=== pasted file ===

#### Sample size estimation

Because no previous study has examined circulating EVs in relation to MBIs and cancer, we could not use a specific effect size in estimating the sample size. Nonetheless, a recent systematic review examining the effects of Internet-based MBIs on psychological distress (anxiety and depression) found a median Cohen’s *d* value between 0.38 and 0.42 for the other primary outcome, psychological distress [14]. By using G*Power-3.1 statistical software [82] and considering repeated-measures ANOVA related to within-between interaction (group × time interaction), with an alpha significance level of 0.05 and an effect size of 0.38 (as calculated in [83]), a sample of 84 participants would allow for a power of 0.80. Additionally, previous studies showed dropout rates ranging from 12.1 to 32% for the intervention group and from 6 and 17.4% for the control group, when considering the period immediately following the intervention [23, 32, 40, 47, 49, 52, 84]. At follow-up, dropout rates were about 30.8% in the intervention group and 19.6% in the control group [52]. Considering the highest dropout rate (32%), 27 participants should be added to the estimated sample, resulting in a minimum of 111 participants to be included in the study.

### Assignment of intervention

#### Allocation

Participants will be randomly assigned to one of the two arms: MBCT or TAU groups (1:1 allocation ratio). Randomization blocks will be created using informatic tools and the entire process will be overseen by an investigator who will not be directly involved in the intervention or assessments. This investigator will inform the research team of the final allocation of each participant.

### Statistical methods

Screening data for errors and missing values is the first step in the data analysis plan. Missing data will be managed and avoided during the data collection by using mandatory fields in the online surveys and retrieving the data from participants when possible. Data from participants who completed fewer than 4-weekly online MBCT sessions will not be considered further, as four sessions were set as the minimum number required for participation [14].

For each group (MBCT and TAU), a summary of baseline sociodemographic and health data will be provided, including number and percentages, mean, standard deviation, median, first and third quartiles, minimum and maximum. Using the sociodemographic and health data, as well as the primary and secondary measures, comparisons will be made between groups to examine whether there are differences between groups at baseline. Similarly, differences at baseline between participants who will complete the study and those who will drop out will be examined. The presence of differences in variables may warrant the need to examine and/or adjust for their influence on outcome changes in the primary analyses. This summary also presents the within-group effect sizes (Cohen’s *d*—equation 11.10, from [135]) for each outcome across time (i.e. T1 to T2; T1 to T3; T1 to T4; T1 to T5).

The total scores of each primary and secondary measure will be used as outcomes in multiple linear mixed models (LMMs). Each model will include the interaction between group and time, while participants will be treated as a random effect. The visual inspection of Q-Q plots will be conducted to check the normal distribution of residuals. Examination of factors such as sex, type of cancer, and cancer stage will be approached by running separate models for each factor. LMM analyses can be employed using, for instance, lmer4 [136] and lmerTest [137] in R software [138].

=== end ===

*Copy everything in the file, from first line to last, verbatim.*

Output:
#### Sample size estimation

Because no previous study has examined circulating EVs in relation to MBIs and cancer, we could not use a specific effect size in estimating the sample size. Nonetheless, a recent systematic review examining the effects of Internet-based MBIs on psychological distress (anxiety and depression) found a median Cohen’s *d* value between 0.38 and 0.42 for the other primary outcome, psychological distress [14]. By using G*Power-3.1 statistical software [82] and considering repeated-measures ANOVA related to within-between interaction (group × time interaction), with an alpha significance level of 0.05 and an effect size of 0.38 (as calculated in [83]), a sample of 84 participants would allow for a power of 0.80. Additionally, previous studies showed dropout rates ranging from 12.1 to 32% for the intervention group and from 6 and 17.4% for the control group, when considering the period immediately following the intervention [23, 32, 40, 47, 49, 52, 84]. At follow-up, dropout rates were about 30.8% in the intervention group and 19.6% in the control group [52]. Considering the highest dropout rate (32%), 27 participants should be added to the estimated sample, resulting in a minimum of 111 participants to be included in the study.

### Assignment of intervention

#### Allocation

Participants will be randomly assigned to one of the two arms: MBCT or TAU groups (1:1 allocation ratio). Randomization blocks will be created using informatic tools and the entire process will be overseen by an investigator who will not be directly involved in the intervention or assessments. This investigator will inform the research team of the final allocation of each participant.

### Statistical methods

Screening data for errors and missing values is the first step in the data analysis plan. Missing data will be managed and avoided during the data collection by using mandatory fields in the online surveys and retrieving the data from participants when possible. Data from participants who completed fewer than 4-weekly online MBCT sessions will not be considered further, as four sessions were set as the minimum number required for participation [14].

For each group (MBCT and TAU), a summary of baseline sociodemographic and health data will be provided, including number and percentages, mean, standard deviation, median, first and third quartiles, minimum and maximum. Using the sociodemographic and health data, as well as the primary and secondary measures, comparisons will be made between groups to examine whether there are differences between groups at baseline. Similarly, differences at baseline between participants who will complete the study and those who will drop out will be examined. The presence of differences in variables may warrant the need to examine and/or adjust for their influence on outcome changes in the primary analyses. This summary also presents the within-group effect sizes (Cohen’s *d*—equation 11.10, from [135]) for each outcome across time (i.e. T1 to T2; T1 to T3; T1 to T4; T1 to T5).

The total scores of each primary and secondary measure will be used as outcomes in multiple linear mixed models (LMMs). Each model will include the interaction between group and time, while participants will be treated as a random effect. The visual inspection of Q-Q plots will be conducted to check the normal distribution of residuals. Examination of factors such as sex, type of cancer, and cancer stage will be approached by running separate models for each factor. LMM analyses can be employed using, for instance, lmer4 [136] and lmerTest [137] in R software [138].